I have been anticipating my 100th waterfall and what it would be, as I got closer and closer. I had visions of being on a boat on the US/Canada border soaking in Niagra Falls for this milestone. Reality had different plans for me, and on a July Sunday in which I put myself in front of 3 new waterfalls, King Creek Falls in northern South Carolina became the 100th waterfall that I have made my way to.
After visiting Eastatoe Falls, and Twin Falls, I had plenty of time for one more new waterfall. The options in this area seem endless, in this tri-state area where South Carolina, North Carolina, and Georgia all meet. I chose King Creek Falls, because of photos from other hiker/photographers that I have seen, and it was in a good area to make my way back into North Carolina after I was done.
How to get there: From South Carolina, I headed west along highway 11, and made a right turn on highway 130 heading north. This same highway once in North Carolina becomes NC 281 in the Whitewater Falls area. Just before going into NC, I turned left on a road that had a sign “To 107”. Take this short connector road to SC 107 and head left. Heading back south for a few miles, look for Burrells Ford Road. Make a right here and head downhill for a few miles.. This road becomes gravel soon. There will be somewhat of a large parking area on the left, not necessarily for King Creek Falls, but for the Foothills Trail and Chatooga Trail. Yes, this is Foothills country and King Creek Falls, while my primary destination here, is only one of the many things people drive down here to hike and see at this Foothills Trail access point.
There are several ways to go from this parking lot. King Creek Falls is on the trail that goes behind the information panel. The Foothills Trail leads off here and is the first half of the hike. It is an interesting hike that descends slightly, with some switchbacks. The trail is somewhat narrow through here, so be careful of roots and rocks that like to stick up and catch our unsuspecting feet.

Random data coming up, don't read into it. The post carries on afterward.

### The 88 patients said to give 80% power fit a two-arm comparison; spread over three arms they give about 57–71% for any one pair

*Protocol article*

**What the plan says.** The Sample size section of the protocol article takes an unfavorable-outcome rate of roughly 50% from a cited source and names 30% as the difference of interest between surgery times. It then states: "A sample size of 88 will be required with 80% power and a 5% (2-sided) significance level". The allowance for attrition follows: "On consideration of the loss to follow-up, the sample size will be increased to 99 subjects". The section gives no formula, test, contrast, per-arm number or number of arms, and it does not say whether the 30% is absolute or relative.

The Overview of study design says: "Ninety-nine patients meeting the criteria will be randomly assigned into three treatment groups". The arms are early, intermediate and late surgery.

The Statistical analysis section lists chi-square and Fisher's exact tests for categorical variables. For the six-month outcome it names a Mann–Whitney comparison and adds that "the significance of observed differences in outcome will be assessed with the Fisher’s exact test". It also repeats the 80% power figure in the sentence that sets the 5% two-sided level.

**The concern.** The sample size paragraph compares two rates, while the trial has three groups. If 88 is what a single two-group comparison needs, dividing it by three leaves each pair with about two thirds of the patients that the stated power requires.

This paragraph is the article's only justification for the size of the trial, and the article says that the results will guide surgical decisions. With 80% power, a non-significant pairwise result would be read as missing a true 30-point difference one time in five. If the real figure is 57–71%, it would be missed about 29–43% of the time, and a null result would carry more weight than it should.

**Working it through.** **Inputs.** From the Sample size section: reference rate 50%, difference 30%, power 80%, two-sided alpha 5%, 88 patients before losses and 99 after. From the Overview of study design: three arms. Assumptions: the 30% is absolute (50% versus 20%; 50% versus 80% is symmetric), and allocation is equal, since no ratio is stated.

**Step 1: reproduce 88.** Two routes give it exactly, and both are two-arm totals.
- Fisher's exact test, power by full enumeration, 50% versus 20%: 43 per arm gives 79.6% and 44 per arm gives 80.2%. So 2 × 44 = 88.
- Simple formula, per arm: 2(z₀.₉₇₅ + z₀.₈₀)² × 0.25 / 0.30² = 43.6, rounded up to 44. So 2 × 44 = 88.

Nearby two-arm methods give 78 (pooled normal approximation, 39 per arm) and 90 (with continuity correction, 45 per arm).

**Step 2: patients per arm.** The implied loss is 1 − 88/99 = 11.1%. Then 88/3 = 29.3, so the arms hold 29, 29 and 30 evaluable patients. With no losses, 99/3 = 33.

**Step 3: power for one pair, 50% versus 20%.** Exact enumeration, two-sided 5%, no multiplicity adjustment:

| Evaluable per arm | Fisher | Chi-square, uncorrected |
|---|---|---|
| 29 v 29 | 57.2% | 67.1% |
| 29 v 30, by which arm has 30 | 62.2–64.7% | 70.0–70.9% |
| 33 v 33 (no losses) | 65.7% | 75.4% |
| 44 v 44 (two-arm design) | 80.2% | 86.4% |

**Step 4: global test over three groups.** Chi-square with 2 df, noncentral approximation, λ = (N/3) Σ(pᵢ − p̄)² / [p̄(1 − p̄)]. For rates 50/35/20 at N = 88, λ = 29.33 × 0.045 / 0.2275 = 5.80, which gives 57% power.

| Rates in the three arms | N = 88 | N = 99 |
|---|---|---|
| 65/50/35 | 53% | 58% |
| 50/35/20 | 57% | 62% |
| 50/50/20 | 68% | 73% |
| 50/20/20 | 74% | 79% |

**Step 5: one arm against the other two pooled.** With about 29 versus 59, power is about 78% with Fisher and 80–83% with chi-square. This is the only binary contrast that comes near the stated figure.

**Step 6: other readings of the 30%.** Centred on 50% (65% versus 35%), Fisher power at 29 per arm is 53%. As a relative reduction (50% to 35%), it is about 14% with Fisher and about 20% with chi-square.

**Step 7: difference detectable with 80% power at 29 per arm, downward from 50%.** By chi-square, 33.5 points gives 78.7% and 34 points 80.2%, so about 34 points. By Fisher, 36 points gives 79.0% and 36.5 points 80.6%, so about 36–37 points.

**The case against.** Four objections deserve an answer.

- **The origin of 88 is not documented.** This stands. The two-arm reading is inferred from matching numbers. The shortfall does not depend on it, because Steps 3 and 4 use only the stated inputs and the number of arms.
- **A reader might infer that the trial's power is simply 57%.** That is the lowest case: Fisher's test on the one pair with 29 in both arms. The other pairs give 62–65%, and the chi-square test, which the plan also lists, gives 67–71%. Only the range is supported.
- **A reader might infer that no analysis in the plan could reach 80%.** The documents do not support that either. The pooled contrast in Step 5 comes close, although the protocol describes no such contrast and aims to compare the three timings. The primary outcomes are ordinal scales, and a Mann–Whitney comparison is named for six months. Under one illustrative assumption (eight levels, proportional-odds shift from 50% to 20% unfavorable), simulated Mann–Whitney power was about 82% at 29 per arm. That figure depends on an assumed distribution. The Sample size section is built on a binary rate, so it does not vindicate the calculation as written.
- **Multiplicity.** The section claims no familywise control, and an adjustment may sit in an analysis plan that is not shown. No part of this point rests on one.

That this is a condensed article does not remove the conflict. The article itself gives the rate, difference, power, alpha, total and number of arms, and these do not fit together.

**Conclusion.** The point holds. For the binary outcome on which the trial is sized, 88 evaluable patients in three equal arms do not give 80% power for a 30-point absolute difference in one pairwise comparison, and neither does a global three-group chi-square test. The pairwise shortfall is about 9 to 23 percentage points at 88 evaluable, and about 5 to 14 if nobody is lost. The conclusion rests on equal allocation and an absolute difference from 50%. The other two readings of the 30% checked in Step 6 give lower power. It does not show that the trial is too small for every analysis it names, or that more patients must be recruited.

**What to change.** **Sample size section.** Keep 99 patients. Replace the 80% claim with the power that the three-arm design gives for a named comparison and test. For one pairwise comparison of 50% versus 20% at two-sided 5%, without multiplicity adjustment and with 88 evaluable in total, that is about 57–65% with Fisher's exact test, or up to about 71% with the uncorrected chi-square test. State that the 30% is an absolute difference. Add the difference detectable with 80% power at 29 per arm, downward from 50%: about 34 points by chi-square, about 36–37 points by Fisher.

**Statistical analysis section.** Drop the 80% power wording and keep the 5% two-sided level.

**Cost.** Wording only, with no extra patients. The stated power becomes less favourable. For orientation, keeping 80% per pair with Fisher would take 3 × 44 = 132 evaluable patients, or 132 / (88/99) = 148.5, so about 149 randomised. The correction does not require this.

The trail soon comes to King Creek. Once here, follow the signs, cross the bridge, and turn left to head up stream along the right side. Across the bridge, the Foothills Trail will break off to the right.
The hike along King Creek is particularly scenic. I lost count, but there were at least 10 small 3-5 foot waterfalls along this stretch of creek, making it a scenic and noisy stream. Then, just like that, King Creek Falls appears.
There were a number of families visiting here on this day, so I just took a few shots when I could. The best view is the one on the opposite side of the creek. Crossing here is easy though. Just like my waterfalls earlier in the day, Eastatoe, and Twin Falls, conditions were not pristine for waterfall photography. It was too bright, the water was lower than I would have liked, and…the dreaded half sun, half shade was on the waterfall. Next visit will be conditions focused. This hike was about 0.9 miles one way and was really a nice stroll through the woods. It was not Niagra Falls, but is was still a nice waterfall for number 100!!
Here is a short video of King Creek Falls!